If you were not at the Blue Jays/ Kansas City Royals baseball game (for those of you unfamiliar with Major League Baseball, google it…it was a MAJOR thing) you were at the VIP Opening Preview for Feature Art Fair downtown Toronto, Canada. The small contemporary art fair may have been intimate, but was not lacking in quality. With 29 galleries represented at the fair, Feature offered the best of Canada’s contemporary artists, complimented by a smattering of international players.
Throughout the entire fair from the design, layout, booths, and even catering of the VIP event, there was a strong sense of a well-orchestrated curation at play…honestly, a breath of fresh air from some European art fairs. In an Interview with Stefan Hancherow, Toronto Project Director for Feature, he explained that this was a very deliberate move by organizers. As many of the leaders of the fair came from curatorial backgrounds, quality and democracy of galleries was above all else. No booth could buy their way to a more coveted position in the fair layout (RE: Gasgosian at the entrance of nearly EVERY major art fair in the coveted real estate of the fair), all booths were designed to welcome the audience from all angles without competing with a gallery neighbour, and flow was maintained for the audience to give equal opportunity to all. In short, there was no blatant hierarchy of gallery booths and it was a very manageable fair. There may be something to be said for the expansive territory of Art Basel, for instance, but size can be a crippling thing with some serious FOMO setting in to see ALL the art before your precious ticket runs out of viewing hours.
What was incredibly refreshing and inspiring to hear was the emphasis on educating the public on critical artistic practices with talks on the very nature of contemporary art and questioning its purpose and existence to challenge the audience rather than pump out more passive consumers of art objects. In conversation with Donald Browne of Galerie Donald Browne, Montreal, he explained that their mission is to present art with meaning and a strong theoretical background to ignite “intellectual curiosity” with art. Striking images from Paris-based Jérôme Havre of African nude figures engaged with the camera rather than the objectified and passive figure challenge accepted, and the still alarming current tradition, of the sexualized passive black figure moving into a post colonial critique of art theory adding substance to the pieces.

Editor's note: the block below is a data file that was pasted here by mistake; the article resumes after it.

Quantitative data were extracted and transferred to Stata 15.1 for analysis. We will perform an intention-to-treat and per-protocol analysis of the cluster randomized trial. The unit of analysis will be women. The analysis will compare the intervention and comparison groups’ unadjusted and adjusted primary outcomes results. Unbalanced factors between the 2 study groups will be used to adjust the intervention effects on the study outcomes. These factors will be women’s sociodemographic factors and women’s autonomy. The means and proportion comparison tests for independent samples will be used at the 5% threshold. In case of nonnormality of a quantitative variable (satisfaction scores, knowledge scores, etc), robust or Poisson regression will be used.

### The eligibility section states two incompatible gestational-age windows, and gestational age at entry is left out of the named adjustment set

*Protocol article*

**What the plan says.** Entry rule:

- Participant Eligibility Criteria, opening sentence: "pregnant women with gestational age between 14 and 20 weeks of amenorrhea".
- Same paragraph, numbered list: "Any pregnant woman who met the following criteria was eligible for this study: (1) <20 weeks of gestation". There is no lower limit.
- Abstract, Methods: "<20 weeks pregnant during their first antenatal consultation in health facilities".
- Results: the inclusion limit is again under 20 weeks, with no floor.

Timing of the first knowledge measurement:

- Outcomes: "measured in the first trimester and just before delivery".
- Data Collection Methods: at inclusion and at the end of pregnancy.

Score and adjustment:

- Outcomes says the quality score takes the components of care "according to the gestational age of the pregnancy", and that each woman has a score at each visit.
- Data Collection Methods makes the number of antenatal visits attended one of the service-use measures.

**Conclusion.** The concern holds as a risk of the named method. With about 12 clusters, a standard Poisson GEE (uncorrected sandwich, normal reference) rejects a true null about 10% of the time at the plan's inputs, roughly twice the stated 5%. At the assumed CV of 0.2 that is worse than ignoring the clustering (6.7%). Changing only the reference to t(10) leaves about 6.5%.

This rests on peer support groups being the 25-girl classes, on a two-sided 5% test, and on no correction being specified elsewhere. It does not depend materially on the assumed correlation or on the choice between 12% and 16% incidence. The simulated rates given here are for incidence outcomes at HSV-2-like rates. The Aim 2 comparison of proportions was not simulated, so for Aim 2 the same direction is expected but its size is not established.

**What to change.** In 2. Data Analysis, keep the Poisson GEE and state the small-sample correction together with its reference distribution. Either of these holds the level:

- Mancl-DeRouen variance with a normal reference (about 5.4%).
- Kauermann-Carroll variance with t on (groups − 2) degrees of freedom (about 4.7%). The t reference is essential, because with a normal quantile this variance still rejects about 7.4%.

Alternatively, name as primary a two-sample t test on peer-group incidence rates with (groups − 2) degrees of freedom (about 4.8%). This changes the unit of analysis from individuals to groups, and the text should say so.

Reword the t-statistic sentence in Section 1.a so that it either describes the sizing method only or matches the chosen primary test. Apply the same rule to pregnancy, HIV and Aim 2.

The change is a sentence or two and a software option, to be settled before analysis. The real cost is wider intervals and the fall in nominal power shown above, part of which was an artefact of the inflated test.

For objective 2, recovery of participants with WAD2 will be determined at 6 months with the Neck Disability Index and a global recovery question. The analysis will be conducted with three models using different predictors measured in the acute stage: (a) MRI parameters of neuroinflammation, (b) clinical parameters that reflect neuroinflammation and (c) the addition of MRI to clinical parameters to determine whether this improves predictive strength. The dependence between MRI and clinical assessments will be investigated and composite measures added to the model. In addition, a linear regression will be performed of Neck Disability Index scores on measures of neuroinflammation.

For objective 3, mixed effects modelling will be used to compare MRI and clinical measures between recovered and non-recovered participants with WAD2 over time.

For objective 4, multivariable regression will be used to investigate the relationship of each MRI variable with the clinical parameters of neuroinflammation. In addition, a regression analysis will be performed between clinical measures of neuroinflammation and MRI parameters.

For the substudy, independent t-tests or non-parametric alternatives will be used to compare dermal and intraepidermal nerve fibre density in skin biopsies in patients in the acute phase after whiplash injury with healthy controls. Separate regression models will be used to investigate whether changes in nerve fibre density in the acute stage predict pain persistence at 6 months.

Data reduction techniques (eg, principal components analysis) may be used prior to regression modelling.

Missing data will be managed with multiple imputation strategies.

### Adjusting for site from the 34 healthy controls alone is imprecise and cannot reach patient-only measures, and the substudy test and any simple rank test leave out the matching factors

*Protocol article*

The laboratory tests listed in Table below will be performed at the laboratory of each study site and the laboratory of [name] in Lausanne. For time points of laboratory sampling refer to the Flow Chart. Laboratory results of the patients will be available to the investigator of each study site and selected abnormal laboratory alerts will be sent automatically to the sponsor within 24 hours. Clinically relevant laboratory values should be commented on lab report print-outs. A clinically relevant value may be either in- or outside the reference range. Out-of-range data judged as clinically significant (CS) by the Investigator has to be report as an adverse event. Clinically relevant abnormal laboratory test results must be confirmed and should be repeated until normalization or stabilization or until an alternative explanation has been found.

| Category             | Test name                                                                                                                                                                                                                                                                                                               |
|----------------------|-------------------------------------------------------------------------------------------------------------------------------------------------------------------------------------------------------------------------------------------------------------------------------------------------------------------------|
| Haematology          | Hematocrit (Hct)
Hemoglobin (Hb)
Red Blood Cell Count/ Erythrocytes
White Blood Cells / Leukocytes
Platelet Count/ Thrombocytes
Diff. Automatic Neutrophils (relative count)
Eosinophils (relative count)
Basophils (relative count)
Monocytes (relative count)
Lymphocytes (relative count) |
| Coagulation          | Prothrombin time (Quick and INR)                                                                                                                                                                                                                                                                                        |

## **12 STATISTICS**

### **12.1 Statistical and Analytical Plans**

Finally, I have to mention Patrick Mikhail and his amazing booth with fantastic Ottawa talent, Andrew Wright. Again, we can see art with substance, thought, and theory. His gallery proves an important component of the Canadian art market in that success is not dependent on the location of your space. For Patrick Mikhail Gallery, based in Ottawa with a band new space just recently opened in Montreal, clients come to wherever he is showing rather than being swayed by a prestigious postcode.
Perhaps one of the elements that I love most about the Canadian market is this very democratic way of the market insofar as that it is quality above all else in top galleries—locations are a secondary nicety. This is especially true with the recent trend in major galleries once dominating Queen Street West in downtown Toronto moving to more affordable locations in the North. Equal, if not even greater margins achieved because of the quality of art selected and the relationships maintained with clientele and audiences alike.
Only in its second year, Feature Art Fair is off to a running start with a solid foundation to continue championing contemporary Canadian art that is so needed in the global and home art market.